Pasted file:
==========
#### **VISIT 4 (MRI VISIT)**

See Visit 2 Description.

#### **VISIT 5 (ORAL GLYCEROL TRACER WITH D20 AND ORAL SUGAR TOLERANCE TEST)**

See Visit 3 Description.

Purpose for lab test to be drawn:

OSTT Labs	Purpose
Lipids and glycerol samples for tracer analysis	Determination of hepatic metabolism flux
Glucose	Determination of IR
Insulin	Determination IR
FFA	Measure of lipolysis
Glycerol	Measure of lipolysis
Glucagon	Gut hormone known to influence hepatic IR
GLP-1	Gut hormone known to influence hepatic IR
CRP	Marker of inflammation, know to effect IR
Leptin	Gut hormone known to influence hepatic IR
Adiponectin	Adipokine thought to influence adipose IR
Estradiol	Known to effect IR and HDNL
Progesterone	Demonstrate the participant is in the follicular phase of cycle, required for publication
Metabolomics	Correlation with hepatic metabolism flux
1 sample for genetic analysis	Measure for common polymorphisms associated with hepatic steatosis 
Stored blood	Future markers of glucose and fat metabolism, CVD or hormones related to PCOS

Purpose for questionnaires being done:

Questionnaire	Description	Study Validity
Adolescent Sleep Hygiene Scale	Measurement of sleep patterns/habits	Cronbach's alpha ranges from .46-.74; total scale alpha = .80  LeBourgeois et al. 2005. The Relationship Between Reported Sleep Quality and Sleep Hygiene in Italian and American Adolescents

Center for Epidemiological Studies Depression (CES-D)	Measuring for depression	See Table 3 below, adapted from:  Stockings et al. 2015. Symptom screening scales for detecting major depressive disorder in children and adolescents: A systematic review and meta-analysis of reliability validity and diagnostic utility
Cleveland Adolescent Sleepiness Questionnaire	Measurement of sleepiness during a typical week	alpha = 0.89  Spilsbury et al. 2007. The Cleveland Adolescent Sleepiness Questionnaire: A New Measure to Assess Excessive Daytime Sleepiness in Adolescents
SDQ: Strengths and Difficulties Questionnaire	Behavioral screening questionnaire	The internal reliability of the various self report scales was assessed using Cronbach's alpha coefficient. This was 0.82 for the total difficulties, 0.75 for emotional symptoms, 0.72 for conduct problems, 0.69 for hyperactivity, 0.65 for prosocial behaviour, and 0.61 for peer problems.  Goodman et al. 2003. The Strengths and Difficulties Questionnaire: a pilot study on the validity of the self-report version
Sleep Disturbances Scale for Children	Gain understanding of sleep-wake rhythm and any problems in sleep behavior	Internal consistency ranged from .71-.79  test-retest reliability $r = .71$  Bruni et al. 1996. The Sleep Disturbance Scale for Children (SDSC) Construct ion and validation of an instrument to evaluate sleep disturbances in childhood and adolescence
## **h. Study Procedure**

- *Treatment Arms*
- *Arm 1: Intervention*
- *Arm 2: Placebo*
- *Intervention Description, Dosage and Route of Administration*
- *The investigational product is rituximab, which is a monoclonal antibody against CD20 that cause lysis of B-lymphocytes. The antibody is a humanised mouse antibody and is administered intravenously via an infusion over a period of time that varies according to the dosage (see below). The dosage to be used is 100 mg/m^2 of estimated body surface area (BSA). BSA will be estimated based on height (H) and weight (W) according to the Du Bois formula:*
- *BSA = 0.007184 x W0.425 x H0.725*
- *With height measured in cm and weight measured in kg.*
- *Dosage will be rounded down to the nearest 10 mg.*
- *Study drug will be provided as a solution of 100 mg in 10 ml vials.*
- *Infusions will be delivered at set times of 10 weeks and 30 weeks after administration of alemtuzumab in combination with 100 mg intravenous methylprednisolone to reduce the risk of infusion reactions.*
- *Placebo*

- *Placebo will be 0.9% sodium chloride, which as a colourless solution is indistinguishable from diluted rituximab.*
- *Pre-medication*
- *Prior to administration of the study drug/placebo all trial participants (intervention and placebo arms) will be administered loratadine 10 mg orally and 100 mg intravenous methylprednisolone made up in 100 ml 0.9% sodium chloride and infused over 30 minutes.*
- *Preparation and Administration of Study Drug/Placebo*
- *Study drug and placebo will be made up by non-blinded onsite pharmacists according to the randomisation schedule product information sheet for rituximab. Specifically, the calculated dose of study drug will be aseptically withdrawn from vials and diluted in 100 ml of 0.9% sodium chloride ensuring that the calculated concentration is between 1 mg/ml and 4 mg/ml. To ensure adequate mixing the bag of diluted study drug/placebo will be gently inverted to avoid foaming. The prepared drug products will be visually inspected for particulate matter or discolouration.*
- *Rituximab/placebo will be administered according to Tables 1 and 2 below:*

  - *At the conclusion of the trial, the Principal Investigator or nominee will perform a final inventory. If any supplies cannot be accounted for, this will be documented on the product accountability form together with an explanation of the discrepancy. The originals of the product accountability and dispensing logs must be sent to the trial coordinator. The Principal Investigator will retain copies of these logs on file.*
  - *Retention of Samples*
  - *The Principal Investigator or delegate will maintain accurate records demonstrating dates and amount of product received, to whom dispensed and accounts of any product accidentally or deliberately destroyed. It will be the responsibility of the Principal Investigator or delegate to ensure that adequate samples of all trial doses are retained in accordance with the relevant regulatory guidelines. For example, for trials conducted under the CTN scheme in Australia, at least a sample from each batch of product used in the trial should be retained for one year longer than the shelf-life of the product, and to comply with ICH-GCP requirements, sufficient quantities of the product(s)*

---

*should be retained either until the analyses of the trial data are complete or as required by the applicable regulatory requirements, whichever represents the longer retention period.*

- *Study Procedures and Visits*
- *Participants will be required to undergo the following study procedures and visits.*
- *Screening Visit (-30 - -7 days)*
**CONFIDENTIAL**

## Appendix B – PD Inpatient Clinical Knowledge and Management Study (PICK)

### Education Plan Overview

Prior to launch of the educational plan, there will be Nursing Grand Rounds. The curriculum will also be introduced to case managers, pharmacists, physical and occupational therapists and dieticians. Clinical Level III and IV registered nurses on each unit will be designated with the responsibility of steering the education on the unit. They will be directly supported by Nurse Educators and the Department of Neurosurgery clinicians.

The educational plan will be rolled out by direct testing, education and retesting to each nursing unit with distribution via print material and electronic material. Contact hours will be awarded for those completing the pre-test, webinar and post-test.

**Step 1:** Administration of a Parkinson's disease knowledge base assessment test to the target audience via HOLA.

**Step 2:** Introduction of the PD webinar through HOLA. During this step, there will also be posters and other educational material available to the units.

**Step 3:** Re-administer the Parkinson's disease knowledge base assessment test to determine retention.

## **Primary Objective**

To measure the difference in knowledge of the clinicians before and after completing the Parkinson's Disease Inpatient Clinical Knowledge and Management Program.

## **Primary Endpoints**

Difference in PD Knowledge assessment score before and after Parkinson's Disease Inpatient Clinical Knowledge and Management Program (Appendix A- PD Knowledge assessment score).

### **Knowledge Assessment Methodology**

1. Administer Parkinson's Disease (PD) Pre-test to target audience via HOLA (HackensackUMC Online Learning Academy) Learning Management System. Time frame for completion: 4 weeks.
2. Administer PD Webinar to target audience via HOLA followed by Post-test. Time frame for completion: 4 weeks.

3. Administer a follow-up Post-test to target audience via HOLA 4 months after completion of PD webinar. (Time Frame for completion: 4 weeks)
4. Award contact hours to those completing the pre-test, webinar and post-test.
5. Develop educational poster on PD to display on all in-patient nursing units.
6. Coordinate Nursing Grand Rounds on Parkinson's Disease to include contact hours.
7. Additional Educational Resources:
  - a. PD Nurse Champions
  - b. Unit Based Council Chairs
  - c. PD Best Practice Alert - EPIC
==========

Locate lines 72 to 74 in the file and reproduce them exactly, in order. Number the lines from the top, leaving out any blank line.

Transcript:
5. Develop educational poster on PD to display on all in-patient nursing units.
6. Coordinate Nursing Grand Rounds on Parkinson's Disease to include contact hours.
7. Additional Educational Resources: